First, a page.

That’s why I recommend this book.

Sicker in the Head: Conversations about Life and Comedy by Judd Apatow

I love interviews. I have my own interview show for a reason.

Interviews are conversations when done right. And Apatow does them right.

I also love comedy. I subscribe to Netflix to watch comedy specials.

(TV shows take too much time investment. 10 or 20 episodes — are you kidding me? I’d rather be reading.)

This is a sequel to Apatow’s first book of interviews with comedians, called Sick in the Head. This updated book includes newer interviews with comedians conducted during the COVID-19 pandemic period.

I didn’t know all the comedians he interviewed, but every conversation is solid.

I also found myself checking out the comedian’s material later on Netflix, so it’s a discovery win-win.

Being Mortal: Medicine and What Matters in the End by Atul Gawande

As I get older, I can’t help but remember that my friends and family are getting older, too.

As the Flaming Lips once sang, “Do you realize / that everyone you know someday will die?” (all-time great song, by the way.)

Gawande goes all-in on what aging means in the twenty-first century, along with our newfound belief that prolonging death via science is the most important thing to do.

But it’s actually not. Sometimes, we have to let nature run its course.

To live and die is human. There’s no denying or fighting that.

Don’t get me wrong. There are a lot of great things about the book, including a look into the history of assisted nursing and senior care.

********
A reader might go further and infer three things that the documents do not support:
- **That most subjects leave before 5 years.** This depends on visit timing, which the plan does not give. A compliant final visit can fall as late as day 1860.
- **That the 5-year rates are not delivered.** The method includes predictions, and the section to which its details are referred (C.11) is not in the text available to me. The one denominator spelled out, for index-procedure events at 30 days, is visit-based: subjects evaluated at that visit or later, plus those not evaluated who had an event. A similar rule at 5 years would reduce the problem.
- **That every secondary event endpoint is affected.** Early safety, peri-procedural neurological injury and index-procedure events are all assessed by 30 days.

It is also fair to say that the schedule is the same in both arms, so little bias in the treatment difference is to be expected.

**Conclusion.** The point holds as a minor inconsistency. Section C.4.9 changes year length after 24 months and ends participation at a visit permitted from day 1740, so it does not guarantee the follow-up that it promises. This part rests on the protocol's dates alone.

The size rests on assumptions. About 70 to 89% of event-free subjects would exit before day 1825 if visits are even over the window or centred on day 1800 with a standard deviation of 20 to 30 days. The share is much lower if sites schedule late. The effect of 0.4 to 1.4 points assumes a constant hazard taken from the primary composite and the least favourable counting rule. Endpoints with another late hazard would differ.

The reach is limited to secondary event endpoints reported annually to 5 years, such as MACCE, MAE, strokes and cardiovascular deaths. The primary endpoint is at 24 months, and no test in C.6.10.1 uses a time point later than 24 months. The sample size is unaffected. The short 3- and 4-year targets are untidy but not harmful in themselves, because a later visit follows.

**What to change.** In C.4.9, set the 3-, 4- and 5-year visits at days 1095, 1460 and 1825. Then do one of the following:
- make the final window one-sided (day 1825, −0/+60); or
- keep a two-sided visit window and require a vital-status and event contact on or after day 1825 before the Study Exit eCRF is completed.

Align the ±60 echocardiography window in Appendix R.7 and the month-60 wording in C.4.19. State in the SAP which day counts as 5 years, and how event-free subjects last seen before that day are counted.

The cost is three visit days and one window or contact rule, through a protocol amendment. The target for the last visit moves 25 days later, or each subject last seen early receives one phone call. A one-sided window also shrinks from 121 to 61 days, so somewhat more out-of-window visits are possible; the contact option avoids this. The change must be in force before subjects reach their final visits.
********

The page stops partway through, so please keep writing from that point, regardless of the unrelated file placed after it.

And you should read the bok and come to your own conclusions. I’m just sharing what has felt profound to me.

Going back to the Flaming Lips:

And instead of saying all of your goodbyes, let them know
You realize that life goes fast
It's hard to make the good things last
You realize the sun doesn't go down
It's just an illusion caused by the world spinning 'round

Fucking A.

Four Thousand Weeks: Time Management for Mortals by Oliver Burkeman

Probably the only “productivity” book I can recommend with a conscience, because so much of the literature now is about squeezing every extra second out of a day.

That’s not the way and it’s absolute horseshit. Trying to become an effective efficiency machine just kills our zest for life.

We master Inbox Zero so that we can…answer more emails? Give me a break.

We need to step off the hamster wheel and leave the working rat race, responding to Slack messages at all times during the day and night, et cetera.

That’s why I found this book refreshing. It’s a time management book that tells us to use common sense, listen to ourselves, and do what feels right.

And to — most importantly — give up control.

Stop thinking about time as something that can be mastered or fully controlled. Stop trying to master your schedule.

Stop stressing.

Remember: we only stress about something when that thing is important to us. It’s absolutely part of being a regular human being — to be stressed out. If we’re not stressed, then we’re not challenging our mortal fallible capabilities in any meaningful way.

That last paragraph? That’s not in Burkeman’s writing. That’s my own insight.

Everything is interconnected. I find Burkeman’s writing here to complement the ideas of aging / finite time / life / death / Zen Buddhism found in my other book recommendations quite well.

Anyways, read this book. It’s worth it.

Take care of yourself, and be well.

James